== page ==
"My idea was I wanted a broad-based government, all political parties together and maybe some hard-liners among the Taliban in Afghanistan and in Pakistan didn't like to hear this and so they attacked me," he said. Some of the gunmen may have come from Afghanistan and some may have been from Pakistan's North Waziristan where militant groups have found sanctuary, Motasim said.

    In the early minutes of the telephone conversation, Motasim was reluctant to talk politics, saying he had been told by his friends and colleagues to stay silent.

    "I am not involved in any talks. I am only here for my treatment," he said.

    But he gradually opened up, saying the Taliban have three main demands: They want all Afghan prisoners released from U.S.-run detention facilities at Guantanamo Bay and near Bagram Air Field north of the Afghan capital; the names of all Taliban currently on the United Nations sanctions blacklist removed; and recognition of the Taliban as a political party.

    He said talks in Qatar ended earlier this year after the United States reneged on a promise to release five prisoners from Guantanamo Bay. "But those are just the famous ones," he said. "There are thousands more being held in Bagram and they are being held under the name of Taliban but they are innocent people, farmers and clerics."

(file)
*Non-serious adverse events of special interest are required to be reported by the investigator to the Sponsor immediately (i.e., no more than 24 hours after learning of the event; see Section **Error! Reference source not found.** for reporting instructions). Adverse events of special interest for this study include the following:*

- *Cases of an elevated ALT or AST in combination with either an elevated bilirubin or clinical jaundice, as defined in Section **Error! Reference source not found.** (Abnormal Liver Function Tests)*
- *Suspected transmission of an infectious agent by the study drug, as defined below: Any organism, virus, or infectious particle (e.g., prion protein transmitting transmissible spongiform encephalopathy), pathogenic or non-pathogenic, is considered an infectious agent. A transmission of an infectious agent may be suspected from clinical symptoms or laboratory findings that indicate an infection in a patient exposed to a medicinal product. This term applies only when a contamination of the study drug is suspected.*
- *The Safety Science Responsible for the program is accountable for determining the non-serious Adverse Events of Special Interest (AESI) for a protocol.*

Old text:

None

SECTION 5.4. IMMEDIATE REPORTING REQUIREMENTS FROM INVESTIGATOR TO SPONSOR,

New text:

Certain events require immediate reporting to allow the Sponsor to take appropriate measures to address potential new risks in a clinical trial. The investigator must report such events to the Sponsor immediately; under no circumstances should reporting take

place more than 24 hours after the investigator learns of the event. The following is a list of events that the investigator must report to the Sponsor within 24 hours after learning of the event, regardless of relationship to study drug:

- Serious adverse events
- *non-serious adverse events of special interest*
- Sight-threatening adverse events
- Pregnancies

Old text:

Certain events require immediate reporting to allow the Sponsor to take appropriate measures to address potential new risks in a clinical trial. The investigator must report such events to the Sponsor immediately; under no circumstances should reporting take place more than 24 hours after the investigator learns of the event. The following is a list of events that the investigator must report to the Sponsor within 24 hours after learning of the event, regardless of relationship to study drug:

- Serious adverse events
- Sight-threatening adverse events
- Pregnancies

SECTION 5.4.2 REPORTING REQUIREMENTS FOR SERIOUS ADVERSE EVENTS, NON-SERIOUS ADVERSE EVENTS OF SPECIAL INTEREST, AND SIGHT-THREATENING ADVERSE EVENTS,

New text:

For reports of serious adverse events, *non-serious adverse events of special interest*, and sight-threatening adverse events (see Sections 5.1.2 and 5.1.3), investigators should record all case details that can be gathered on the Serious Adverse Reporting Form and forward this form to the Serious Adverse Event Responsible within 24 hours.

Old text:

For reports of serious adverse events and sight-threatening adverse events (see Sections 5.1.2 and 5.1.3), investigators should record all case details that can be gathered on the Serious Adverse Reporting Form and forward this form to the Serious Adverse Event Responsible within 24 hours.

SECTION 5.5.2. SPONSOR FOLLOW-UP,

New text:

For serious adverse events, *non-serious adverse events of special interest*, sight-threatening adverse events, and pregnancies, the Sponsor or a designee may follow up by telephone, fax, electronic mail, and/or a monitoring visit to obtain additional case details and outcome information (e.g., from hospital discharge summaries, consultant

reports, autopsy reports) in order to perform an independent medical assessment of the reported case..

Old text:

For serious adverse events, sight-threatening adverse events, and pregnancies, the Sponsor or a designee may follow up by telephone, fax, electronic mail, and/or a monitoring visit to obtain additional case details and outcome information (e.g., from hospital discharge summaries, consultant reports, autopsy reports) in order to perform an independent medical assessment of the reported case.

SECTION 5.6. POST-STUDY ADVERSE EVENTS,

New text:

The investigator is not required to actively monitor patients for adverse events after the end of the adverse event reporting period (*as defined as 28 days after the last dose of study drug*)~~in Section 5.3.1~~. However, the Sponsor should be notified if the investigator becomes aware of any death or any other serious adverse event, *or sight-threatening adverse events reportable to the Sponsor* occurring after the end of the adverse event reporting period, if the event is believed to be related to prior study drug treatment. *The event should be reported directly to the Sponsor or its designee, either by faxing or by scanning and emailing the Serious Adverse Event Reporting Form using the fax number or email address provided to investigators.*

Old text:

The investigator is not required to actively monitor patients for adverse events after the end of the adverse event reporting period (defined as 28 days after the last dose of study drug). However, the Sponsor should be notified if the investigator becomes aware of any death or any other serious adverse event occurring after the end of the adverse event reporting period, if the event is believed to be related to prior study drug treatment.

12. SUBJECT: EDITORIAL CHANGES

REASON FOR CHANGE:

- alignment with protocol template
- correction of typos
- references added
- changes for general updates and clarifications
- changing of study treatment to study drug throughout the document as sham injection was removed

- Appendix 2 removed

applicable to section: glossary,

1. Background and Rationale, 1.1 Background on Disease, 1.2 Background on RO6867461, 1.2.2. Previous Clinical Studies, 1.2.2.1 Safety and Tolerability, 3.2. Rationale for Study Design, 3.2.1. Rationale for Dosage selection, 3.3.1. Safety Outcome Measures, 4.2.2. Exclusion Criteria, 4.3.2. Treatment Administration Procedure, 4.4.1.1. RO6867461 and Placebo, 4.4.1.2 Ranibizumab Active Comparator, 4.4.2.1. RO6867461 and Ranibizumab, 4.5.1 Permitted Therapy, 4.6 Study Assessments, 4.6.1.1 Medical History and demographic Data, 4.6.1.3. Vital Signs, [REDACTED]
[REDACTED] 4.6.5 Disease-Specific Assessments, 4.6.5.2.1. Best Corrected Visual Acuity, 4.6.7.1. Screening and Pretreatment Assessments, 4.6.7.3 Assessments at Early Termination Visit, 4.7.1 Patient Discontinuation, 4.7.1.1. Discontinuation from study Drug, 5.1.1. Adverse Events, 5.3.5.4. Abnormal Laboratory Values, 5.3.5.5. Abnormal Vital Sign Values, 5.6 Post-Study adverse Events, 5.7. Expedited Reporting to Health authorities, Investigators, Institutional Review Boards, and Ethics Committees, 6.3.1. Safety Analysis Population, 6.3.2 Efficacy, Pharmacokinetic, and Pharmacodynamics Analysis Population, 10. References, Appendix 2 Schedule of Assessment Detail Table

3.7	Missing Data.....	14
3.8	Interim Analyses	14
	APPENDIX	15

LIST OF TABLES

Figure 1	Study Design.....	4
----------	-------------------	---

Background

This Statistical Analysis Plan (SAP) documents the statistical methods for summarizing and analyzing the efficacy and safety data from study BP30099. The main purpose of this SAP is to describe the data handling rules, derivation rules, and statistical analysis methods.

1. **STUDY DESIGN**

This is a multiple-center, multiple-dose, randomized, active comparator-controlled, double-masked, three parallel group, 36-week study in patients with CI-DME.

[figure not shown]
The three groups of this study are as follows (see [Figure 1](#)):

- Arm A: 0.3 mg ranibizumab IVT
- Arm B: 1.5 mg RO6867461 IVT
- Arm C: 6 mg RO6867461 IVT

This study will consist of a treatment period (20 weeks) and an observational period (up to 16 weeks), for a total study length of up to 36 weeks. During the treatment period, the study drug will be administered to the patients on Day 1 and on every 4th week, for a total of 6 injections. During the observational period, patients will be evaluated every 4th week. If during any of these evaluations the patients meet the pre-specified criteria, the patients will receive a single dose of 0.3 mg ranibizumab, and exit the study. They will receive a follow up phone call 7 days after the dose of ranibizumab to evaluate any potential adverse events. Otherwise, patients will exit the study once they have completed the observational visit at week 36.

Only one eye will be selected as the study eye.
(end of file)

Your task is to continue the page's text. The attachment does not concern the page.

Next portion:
The prisoner exchange issue is rife with sensitivity as the United States has sought to exchange American Army Sgt. Bowe Bergdahl, captured by the Taliban in 2009, for Afghan Taliban held in Guantanamo. It appears the prisoner exchange fell through after the Afghan authorities demanded the five prisoners be repatriated to Afghanistan, according to an Afghan official who asked not to be named because he was not authorized to brief the media. The five prisoners have demanded they be allowed to go to Qatar with their families.

    Motasim said he wasn't told why the prisoners were not released but when they weren't the hard-liners among the Taliban took it as a sign that the United States was disingenuous, said Motasim, who acknowledged that the Taliban have set up an office in Qatar.

    He said the office has no official recognition as a political headquarters of the Taliban, rather it has been veiled in secrecy and the American interlocutors are engaging with them as insurgents not political representatives of at least some Afghans. Motasim said most of the Taliban who were negotiating with the Americans are on the U.N. sanctions list.

    The U.N. Security Council imposed sanctions against the Taliban in November 1999 for refusing to send Osama bin Laden to the United States or a third country for trial on terrorism charges in connection with the bombings of the U.S. embassies in Kenya and Tanzania in 1998. The sanctions--a travel ban, arms embargo and assets freeze--were later extended to al-Qaida. In July 2005, the council extended the sanctions again to cover affiliates and splinter groups of al-Qaida and the Taliban.